Abstract: This session considers hunter-gatherer kinship, its relationship to material culture, and its variation across different situations, times and places. The session focuses particularly on material culture in order to deepen knowledge of kinship in hunting and gathering societies, and as a way to bridge archaeology and anthropology.
Keywords: kinship, social relationships, material culture, archaeology/anthropology interaction, human/non-human relations
Format: standard panel
Precirculated papers: none required
This session focuses on hunter-gatherer kinship—including marriage, descent, fosterage, alliance and other forms of social relations, and its material correlates. While kinship has benefited from years of anthropological study, less emphasis has been placed on the specific role of material culture in creating and maintaining kinship ties. Meanwhile archaeologists have been frustrated in their attempts to understand the nature of prehistoric kinship structures. Recent advances in DNA and isotope analyses have given the topic new momentum, but in their enthusiasm for these new techniques, archaeologists run the risk of neglecting the role of material culture. This session calls for engagement with material culture not only as a point of connection between anthropological and archaeological approaches, but also as a means of deepening understandings of hunter-gatherer kinship practices and human relations with non-human agents.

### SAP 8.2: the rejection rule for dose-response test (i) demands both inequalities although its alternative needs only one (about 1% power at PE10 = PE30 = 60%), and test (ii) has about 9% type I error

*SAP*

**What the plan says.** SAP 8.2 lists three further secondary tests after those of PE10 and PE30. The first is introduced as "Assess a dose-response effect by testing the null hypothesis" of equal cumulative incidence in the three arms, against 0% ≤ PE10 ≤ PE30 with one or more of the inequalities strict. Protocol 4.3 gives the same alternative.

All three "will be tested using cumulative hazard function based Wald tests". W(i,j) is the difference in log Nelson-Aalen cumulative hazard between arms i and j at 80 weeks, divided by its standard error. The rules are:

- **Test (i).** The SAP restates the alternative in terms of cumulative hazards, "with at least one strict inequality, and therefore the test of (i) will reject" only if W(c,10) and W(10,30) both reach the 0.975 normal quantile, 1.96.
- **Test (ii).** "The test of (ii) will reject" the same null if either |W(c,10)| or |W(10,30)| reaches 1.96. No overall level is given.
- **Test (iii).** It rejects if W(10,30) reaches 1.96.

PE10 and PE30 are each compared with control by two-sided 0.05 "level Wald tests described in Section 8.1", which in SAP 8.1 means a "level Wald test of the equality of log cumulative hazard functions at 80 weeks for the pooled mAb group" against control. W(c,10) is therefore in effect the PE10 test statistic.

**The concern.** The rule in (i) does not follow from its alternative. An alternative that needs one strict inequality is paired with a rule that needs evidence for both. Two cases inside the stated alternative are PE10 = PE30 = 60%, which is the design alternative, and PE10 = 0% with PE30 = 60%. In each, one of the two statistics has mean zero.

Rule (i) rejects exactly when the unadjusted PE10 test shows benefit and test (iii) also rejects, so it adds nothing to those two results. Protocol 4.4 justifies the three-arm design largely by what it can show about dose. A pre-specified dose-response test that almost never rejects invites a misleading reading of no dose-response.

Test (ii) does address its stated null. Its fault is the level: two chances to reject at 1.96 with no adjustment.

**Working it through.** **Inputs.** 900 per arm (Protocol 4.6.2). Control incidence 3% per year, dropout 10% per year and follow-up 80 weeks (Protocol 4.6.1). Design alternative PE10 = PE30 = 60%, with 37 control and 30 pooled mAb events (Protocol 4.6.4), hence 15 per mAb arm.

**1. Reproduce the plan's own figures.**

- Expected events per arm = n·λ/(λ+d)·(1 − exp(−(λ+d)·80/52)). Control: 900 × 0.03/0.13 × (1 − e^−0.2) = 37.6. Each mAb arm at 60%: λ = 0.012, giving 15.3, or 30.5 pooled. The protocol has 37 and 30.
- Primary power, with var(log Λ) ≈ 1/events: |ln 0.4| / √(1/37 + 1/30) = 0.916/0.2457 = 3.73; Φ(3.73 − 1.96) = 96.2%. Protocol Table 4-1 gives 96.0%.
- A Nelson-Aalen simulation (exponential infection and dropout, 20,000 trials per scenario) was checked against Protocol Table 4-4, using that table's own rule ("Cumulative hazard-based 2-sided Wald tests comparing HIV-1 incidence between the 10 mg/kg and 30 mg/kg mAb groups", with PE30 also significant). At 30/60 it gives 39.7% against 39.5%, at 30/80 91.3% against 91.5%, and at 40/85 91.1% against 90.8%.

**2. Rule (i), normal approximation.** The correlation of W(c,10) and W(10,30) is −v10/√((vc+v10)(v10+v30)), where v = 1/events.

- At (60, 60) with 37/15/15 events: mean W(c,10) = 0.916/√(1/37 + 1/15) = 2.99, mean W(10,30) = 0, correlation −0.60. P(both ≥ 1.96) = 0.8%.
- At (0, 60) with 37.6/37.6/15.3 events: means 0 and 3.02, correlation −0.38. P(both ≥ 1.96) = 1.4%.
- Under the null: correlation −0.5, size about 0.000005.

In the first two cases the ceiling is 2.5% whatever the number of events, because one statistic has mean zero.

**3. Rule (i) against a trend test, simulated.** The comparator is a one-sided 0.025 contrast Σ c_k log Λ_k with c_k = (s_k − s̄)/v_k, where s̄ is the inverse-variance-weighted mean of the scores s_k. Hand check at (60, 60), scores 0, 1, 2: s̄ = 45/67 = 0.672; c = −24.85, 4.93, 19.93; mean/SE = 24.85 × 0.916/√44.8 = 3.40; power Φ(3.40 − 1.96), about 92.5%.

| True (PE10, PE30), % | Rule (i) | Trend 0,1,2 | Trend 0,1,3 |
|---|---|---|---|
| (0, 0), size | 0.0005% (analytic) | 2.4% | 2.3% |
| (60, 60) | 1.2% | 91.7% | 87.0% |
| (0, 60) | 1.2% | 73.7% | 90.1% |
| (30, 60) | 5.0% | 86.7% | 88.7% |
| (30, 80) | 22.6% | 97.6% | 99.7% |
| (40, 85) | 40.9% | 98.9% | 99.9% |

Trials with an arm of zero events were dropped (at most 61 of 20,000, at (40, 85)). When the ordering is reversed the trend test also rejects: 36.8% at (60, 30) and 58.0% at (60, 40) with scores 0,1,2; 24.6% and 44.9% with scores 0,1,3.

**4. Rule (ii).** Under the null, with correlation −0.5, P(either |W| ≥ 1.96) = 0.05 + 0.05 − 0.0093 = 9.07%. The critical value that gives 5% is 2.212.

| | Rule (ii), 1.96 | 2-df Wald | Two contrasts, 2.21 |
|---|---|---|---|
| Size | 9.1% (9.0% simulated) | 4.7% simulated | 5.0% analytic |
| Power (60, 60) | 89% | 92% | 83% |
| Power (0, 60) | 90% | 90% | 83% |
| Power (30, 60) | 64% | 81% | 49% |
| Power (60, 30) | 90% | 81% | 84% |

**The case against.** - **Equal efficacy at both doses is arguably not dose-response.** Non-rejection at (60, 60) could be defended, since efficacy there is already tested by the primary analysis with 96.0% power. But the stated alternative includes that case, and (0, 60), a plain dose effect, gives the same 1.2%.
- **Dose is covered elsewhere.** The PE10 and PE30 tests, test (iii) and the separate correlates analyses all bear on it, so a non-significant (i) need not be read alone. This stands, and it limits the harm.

This session asks two primary, and linked, questions:
Is there a distinctive mode of hunter-gatherer kinship; how does it vary across time and space?
How can focusing on material culture further understandings of kinship in hunter-gatherer groups?
We welcome presentations on any aspect of kinship in hunter-gatherer communities and will explore the following themes in particular:
How is material culture used, directly (e.g. gifting) or indirectly (e.g. apprenticehip), to foster kinship ties, including those beyond the genetic?
How does this vary between groups with different quantities and qualities of material culture?
How does material culture reflect the lifeway and transitions related to kinship e.g. childhood, fosterage, becoming an adult, marriage, separation, death and inheritance?
If hunter-gatherer conceptions of kinship extend to include non-human elements (e.g. ancestors, animals, natural phenomena), is this mediated, and therefore reflected, through material culture?
How do changing contemporary political, economic, and environmental conditions affect hunter-gatherer kinship? Has changing material culture had an impact?
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